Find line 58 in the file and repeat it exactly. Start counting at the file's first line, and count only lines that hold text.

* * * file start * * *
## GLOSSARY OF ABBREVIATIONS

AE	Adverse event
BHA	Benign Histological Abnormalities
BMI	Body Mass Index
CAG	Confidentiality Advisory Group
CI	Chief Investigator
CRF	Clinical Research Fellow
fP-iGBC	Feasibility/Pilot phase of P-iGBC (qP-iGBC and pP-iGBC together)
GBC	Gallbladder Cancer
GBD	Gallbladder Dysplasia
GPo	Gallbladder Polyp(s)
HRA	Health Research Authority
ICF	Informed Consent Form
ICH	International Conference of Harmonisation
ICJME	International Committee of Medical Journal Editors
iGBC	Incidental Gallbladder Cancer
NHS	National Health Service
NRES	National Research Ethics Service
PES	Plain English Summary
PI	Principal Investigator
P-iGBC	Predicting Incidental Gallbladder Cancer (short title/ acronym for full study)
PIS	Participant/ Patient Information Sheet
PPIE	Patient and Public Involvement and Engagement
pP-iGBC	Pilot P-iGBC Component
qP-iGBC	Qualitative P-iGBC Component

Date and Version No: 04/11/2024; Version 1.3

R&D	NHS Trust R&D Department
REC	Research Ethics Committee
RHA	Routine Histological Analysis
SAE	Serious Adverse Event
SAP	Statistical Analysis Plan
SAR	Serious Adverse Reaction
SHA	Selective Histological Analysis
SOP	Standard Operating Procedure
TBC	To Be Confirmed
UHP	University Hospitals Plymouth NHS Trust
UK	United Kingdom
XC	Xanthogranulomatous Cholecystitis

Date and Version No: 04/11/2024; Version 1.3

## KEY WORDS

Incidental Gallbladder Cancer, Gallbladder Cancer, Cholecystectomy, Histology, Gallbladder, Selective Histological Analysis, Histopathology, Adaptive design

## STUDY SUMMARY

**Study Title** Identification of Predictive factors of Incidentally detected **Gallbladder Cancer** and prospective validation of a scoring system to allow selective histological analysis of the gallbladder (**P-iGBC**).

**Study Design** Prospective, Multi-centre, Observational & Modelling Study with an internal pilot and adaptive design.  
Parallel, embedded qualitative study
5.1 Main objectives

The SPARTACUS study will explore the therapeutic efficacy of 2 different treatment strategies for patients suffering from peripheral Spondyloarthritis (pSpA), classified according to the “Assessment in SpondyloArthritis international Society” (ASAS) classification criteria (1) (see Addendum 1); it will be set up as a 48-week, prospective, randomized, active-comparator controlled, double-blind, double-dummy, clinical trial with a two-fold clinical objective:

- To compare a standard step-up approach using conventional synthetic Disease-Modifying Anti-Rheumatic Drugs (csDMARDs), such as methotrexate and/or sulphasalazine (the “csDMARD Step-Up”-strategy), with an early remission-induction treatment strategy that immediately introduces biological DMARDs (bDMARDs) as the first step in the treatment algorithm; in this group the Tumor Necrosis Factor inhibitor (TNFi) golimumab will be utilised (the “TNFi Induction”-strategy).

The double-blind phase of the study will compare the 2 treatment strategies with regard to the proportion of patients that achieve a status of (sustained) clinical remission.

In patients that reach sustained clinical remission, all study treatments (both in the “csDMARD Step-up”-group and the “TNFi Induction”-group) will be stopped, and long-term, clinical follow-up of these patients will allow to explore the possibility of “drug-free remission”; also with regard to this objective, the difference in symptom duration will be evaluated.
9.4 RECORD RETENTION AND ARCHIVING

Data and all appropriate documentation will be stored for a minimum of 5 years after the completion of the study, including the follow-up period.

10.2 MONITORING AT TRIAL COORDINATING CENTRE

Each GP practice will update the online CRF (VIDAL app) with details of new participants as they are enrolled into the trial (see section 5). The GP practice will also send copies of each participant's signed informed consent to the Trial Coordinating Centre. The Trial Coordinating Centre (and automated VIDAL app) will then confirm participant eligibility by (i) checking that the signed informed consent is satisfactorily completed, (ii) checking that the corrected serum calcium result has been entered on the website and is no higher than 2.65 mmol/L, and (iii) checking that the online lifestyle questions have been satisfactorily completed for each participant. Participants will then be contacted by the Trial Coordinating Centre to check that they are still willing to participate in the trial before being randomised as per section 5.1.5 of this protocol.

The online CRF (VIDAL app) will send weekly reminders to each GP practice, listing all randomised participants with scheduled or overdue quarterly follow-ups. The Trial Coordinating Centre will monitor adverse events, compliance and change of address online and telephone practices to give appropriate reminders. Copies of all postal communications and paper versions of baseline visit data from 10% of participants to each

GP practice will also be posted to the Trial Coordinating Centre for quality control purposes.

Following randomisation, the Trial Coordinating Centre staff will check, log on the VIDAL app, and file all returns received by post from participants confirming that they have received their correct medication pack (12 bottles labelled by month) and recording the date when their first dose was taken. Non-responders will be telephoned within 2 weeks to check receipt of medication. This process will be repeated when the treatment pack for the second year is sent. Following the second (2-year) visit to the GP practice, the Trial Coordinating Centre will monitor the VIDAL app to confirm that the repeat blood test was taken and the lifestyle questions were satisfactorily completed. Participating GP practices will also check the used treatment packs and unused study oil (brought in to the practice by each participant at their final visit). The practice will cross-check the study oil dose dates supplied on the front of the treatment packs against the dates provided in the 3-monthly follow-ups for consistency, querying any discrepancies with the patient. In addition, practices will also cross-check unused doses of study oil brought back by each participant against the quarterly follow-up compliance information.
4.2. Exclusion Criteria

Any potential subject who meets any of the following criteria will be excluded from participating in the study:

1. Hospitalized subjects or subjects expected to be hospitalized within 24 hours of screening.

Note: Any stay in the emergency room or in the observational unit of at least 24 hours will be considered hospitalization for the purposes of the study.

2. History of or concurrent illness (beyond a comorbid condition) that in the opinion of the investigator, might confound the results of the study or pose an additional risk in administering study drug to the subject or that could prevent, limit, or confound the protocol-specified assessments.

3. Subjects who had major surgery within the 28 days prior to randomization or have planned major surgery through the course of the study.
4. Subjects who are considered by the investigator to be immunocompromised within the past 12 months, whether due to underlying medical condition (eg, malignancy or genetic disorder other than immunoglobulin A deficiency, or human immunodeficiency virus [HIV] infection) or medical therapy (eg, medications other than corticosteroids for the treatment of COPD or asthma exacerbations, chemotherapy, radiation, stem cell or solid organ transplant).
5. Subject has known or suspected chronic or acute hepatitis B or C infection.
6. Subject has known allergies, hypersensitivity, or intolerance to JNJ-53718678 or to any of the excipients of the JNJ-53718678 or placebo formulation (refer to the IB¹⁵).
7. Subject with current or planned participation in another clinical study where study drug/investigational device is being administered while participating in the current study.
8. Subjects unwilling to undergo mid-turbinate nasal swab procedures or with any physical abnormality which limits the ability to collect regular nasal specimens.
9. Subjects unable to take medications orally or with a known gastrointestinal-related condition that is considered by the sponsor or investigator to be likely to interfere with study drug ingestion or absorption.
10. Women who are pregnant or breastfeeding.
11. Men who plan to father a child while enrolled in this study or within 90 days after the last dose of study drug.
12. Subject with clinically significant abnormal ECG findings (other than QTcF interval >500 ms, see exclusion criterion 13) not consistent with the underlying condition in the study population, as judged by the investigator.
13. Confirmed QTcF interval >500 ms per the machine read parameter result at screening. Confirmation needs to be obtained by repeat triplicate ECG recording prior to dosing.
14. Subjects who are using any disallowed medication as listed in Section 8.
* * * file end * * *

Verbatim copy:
4.2. Exclusion Criteria